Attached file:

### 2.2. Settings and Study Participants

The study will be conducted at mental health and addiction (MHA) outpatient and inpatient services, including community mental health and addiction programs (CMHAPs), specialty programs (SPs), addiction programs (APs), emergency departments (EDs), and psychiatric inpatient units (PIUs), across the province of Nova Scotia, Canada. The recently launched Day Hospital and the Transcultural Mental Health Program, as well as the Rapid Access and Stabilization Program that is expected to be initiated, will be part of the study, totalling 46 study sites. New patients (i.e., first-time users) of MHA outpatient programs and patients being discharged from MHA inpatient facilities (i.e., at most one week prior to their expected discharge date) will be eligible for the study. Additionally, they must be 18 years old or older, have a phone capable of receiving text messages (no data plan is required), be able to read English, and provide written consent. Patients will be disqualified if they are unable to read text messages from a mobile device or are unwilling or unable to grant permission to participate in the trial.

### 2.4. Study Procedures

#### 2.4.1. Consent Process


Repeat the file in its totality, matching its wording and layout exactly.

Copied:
### 2.2. Settings and Study Participants

The study will be conducted at mental health and addiction (MHA) outpatient and inpatient services, including community mental health and addiction programs (CMHAPs), specialty programs (SPs), addiction programs (APs), emergency departments (EDs), and psychiatric inpatient units (PIUs), across the province of Nova Scotia, Canada. The recently launched Day Hospital and the Transcultural Mental Health Program, as well as the Rapid Access and Stabilization Program that is expected to be initiated, will be part of the study, totalling 46 study sites. New patients (i.e., first-time users) of MHA outpatient programs and patients being discharged from MHA inpatient facilities (i.e., at most one week prior to their expected discharge date) will be eligible for the study. Additionally, they must be 18 years old or older, have a phone capable of receiving text messages (no data plan is required), be able to read English, and provide written consent. Patients will be disqualified if they are unable to read text messages from a mobile device or are unwilling or unable to grant permission to participate in the trial.

### 2.4. Study Procedures

#### 2.4.1. Consent Process